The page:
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Catapulting away from black metal, with its 60-a-day phlegm hack, violent terror and minigun drums, James Kelly – formerly of Altar Of Plagues – goes it solo, trying his hand at darkwave electronica that veers between the ambient chaos of Doldrums or frequent comparisons Nine Inch Nails, Burial and oOoOO. Produced by The Haxan Cloak, What's Between, the debut LP from the London-based, Ireland-born Kelly (donning his WIFE guise), slips into drastically fresh territories. Though we've had a splattering of tracks/EPs from WIFE, we've not had anything this complete or sleek.

It's a deeply immersive record, one that will whisk you to faraway lands or subterranean realms. It's vivid, visual, like a good post-rock album. Fragments of choral and orchestral sound give What's Between a different feel to other dark electronic records. There's a whopping great organic streak that imbues a fantastical tint; in that way, there's a similarity between Kelly's output as WIFE, and producers and artists from Scandinavia, such as Pandreas, Rangleklods or When Saints Go Machine. It's the symbiosis between natural and synthetic that's intrinsically linked to places like Denmark and Norway, but that is also seeping into South London artistes like James Blake and the 'post-dubstep' crew (how we've not come up with a better label for that subgenre yet is frankly astounding). WIFE doesn't really sound like James Blake or Jamie Woon or whatever, but they share an approach; they're at opposite ends of a tiny spectrum.

What's Between creaks into life with the soft pitter-patter of 'Like Chrome', with its asymmetric arrhythmia and low-slung slinking clicks and far-flung slick synths. It's a spacey, astral projection – a commingling of soundscapes, echoes and dissociative elements that float near each other as opposed to gelling with one another. If you're expecting guttural, loud and abrasive shredding, well, you're not in Kansas anymore. 'Dans Ce' wields the 'orbiting' sound as well: it's as if there's a central pulse, dragging all the other sonic strands together with inherent gravity. The track is cyclic and hypnotic, like one of those Magic Eye puzzles, lulling you into transcendent bliss. Much of the record follows this pattern, but there are moments where Kelly shatters his own custom-made mould.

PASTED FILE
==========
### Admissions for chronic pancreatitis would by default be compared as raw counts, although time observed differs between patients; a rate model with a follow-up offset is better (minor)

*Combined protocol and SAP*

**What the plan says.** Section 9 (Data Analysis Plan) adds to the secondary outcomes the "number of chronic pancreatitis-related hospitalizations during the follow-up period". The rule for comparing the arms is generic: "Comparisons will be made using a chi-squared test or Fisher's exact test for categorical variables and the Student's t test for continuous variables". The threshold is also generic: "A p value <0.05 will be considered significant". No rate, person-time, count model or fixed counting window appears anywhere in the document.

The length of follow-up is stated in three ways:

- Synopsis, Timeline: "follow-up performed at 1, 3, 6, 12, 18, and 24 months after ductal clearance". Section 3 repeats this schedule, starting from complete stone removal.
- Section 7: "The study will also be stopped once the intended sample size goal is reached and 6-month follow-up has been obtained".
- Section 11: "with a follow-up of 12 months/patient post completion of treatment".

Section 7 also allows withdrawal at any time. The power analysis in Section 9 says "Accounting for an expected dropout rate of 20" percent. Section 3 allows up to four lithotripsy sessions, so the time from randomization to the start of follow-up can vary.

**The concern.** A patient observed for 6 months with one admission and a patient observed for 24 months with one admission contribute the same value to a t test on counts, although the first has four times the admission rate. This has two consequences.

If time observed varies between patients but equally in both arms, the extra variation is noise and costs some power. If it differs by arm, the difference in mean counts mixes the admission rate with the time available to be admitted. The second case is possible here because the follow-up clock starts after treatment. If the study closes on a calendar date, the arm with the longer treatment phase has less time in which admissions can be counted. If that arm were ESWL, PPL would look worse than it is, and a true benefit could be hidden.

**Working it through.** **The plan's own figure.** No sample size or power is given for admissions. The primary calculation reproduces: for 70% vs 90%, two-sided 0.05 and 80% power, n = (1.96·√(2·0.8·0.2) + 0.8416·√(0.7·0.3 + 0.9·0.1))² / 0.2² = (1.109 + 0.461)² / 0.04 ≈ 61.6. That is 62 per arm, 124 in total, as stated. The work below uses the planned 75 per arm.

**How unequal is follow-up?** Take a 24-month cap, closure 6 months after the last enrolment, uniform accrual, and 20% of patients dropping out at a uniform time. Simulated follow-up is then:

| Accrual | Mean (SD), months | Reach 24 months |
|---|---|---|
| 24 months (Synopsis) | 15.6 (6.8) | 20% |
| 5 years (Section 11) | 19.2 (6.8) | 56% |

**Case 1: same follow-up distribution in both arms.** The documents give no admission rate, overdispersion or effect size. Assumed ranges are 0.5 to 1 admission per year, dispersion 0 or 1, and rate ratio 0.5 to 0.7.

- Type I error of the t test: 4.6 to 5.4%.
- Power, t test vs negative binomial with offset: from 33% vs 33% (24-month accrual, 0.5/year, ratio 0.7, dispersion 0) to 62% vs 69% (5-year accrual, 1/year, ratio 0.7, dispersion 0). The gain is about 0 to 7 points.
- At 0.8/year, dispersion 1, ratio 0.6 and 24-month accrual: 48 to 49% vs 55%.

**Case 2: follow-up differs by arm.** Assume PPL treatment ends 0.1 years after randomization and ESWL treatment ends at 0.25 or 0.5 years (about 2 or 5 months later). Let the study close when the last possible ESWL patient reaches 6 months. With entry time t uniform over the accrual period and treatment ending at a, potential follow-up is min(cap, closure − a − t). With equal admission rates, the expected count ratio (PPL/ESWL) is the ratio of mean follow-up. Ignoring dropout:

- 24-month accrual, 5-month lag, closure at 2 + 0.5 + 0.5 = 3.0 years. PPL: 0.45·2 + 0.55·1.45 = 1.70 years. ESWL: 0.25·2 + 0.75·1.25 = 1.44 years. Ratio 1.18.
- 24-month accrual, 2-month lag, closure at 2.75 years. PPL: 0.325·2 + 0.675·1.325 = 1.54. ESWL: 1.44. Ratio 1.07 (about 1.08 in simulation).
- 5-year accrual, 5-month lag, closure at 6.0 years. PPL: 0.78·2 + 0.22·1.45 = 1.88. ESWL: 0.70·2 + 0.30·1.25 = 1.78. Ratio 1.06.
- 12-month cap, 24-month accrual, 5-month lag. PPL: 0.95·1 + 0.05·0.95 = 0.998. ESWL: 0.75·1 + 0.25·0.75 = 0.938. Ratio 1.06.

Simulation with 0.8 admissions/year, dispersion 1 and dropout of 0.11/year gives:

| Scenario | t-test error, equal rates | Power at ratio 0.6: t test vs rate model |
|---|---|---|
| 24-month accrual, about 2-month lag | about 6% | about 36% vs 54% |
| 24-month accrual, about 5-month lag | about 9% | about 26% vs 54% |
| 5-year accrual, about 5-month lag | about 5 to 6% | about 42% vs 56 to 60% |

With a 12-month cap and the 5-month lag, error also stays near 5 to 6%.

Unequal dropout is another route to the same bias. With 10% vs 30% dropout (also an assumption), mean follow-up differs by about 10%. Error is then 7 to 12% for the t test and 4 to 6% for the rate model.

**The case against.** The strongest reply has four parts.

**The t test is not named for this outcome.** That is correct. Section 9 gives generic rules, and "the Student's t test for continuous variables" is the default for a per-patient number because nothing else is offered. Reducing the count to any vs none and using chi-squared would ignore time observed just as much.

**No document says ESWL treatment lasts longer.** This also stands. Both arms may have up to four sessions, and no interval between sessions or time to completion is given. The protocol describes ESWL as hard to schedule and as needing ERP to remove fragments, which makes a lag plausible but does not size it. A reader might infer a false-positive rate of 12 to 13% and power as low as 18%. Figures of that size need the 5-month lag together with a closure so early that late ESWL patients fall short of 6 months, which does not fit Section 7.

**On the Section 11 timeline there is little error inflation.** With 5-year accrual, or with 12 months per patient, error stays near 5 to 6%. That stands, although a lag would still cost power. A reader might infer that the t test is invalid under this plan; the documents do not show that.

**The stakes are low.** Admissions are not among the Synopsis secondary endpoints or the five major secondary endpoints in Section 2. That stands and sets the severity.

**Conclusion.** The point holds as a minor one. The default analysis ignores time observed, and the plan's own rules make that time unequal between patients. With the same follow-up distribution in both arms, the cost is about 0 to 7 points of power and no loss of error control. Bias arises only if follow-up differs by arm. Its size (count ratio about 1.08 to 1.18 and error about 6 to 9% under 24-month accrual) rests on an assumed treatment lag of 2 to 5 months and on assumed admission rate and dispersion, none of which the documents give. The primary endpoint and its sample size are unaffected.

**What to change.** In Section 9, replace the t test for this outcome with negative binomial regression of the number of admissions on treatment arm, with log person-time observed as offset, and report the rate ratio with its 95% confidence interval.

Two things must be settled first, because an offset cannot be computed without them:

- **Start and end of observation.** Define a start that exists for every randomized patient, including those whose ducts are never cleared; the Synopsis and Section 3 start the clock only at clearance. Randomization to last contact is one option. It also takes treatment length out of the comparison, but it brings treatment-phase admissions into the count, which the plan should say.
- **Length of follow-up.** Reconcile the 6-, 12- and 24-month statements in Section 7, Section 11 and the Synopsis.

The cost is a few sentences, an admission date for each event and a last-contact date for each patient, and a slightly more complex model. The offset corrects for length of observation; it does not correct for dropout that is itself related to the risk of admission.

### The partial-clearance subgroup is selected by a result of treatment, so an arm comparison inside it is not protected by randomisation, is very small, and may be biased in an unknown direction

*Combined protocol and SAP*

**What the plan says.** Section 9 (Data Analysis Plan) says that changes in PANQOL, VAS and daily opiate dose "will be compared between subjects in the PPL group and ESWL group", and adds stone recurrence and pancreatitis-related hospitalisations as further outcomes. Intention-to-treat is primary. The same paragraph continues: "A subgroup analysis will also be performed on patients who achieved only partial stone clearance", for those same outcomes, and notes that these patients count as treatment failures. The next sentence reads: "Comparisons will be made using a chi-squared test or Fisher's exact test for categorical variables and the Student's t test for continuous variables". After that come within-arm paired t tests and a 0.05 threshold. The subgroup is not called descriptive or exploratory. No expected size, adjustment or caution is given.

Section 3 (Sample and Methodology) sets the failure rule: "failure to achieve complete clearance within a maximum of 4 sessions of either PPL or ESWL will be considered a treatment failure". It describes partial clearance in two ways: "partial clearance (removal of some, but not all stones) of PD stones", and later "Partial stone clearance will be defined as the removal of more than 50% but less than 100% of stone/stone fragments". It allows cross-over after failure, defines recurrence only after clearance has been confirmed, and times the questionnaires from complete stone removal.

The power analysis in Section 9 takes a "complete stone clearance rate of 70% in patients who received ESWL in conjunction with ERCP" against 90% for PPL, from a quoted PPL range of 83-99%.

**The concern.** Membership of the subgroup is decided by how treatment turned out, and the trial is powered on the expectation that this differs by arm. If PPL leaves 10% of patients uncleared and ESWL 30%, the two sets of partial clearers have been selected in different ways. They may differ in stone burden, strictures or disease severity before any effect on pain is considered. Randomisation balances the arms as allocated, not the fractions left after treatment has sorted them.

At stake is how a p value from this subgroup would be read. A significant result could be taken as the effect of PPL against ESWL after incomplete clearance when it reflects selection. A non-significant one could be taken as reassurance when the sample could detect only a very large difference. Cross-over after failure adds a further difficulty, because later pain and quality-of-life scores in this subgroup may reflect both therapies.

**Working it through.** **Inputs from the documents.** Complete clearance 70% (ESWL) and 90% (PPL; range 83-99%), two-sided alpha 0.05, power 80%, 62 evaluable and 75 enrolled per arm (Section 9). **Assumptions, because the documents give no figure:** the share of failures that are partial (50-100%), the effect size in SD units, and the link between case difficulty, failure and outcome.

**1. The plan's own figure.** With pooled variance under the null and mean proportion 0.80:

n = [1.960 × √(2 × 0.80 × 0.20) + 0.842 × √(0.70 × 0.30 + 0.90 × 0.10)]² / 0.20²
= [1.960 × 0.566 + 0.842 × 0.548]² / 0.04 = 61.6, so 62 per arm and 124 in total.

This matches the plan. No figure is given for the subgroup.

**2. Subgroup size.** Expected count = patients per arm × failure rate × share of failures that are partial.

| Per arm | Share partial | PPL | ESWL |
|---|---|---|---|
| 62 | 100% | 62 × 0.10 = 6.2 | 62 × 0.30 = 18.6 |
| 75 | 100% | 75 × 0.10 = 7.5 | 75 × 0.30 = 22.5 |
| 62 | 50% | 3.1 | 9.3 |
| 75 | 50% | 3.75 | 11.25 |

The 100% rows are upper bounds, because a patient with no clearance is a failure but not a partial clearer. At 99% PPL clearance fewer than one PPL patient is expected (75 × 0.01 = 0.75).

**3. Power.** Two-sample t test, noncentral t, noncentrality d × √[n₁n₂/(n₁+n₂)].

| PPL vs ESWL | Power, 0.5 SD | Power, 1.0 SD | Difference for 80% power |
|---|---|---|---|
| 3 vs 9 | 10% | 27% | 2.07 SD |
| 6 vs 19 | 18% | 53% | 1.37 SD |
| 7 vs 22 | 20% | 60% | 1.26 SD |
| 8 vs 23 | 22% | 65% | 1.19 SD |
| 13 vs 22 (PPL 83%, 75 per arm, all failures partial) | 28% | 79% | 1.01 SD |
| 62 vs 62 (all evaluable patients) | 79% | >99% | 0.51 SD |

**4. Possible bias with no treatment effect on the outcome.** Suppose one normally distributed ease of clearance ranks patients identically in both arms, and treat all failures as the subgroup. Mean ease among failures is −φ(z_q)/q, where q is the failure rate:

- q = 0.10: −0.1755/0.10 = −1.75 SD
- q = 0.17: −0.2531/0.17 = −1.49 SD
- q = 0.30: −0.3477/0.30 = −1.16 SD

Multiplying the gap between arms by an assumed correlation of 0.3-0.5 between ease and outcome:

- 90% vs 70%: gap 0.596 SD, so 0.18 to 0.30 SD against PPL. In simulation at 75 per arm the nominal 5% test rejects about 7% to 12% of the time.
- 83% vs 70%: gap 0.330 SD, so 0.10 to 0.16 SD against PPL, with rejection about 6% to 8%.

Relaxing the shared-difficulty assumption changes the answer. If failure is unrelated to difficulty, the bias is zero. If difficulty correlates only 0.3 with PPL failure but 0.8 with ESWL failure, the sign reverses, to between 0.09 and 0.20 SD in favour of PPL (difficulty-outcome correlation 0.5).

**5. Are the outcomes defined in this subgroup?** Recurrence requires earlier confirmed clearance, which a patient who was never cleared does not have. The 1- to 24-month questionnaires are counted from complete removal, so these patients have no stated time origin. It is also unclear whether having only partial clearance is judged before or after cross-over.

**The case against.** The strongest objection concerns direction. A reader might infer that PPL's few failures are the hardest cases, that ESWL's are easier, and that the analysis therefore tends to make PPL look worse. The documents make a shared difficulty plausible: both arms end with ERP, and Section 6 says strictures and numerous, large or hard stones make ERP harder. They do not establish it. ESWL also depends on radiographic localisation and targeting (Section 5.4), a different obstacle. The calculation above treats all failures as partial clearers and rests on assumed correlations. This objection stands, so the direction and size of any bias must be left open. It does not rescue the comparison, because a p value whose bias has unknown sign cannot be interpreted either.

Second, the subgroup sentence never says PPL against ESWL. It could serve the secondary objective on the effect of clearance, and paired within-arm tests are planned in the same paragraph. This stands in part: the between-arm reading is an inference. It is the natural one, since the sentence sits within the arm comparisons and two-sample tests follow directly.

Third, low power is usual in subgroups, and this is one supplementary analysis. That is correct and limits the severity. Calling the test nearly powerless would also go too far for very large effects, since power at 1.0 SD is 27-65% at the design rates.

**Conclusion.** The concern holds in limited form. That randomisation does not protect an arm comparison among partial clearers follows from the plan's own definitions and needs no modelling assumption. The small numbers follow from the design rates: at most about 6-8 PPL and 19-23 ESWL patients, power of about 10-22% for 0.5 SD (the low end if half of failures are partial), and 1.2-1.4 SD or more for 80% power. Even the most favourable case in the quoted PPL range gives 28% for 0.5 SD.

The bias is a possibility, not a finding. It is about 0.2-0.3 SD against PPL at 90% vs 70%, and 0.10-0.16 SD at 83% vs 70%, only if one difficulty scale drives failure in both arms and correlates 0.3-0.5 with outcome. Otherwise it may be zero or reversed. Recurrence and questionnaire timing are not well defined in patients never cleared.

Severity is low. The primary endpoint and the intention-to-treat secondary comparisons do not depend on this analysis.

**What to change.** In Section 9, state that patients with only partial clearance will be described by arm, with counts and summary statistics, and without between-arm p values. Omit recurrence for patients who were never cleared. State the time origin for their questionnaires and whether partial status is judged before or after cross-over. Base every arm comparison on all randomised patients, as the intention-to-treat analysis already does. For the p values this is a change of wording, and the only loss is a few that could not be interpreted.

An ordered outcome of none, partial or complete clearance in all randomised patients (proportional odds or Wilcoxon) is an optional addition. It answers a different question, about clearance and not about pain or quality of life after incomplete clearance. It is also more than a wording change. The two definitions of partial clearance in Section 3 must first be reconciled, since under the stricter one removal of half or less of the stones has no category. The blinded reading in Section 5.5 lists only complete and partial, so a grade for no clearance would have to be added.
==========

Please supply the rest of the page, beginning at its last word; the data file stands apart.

'Fruit Tree' is essentially straight-up synthpop. The vocals err towards an elegiac noir&B, far more crystalline than the clouded fug of his fuzz-prone snippets in tracks like 'Living Joy'. It clips and skitters, but with the inclusion of a pumped-up chorus, there's an infectious quality, and it bears resemblance to Holy Fire-era Foals. 'Further Not Better' has a more traditional structure too. It's more overtly weighted towards string-led electronics, with a gorgeously raw cello burbling beneath sacrosanct hymnal hooks; it's a symphonic eulogy, poignant and affecting until the last, bitter, grandiose crescendo.

Kelly's WIFE gambit is a swell move, and he's bettering himself with each subsequent revelation. What's Between is hopefully not the pinnacle, though it is a fantastic demonstration of talent and ingenuity, because there's so much promise in his brand of noise. WIFE marries the intensity and raw energy of Kelly's background in metal with the subtler inflections of electronica and aquatic pop fluidity; in doing so, he forges an intense album, well worth getting sucked into.

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